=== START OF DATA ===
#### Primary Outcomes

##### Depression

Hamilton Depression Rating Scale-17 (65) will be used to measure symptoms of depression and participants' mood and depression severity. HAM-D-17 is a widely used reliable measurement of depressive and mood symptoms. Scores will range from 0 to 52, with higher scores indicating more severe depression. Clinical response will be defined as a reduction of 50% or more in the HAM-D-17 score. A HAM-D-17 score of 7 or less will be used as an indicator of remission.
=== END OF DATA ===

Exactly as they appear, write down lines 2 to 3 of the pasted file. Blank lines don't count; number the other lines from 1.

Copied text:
##### Depression

Hamilton Depression Rating Scale-17 (65) will be used to measure symptoms of depression and participants' mood and depression severity. HAM-D-17 is a widely used reliable measurement of depressive and mood symptoms. Scores will range from 0 to 52, with higher scores indicating more severe depression. Clinical response will be defined as a reduction of 50% or more in the HAM-D-17 score. A HAM-D-17 score of 7 or less will be used as an indicator of remission.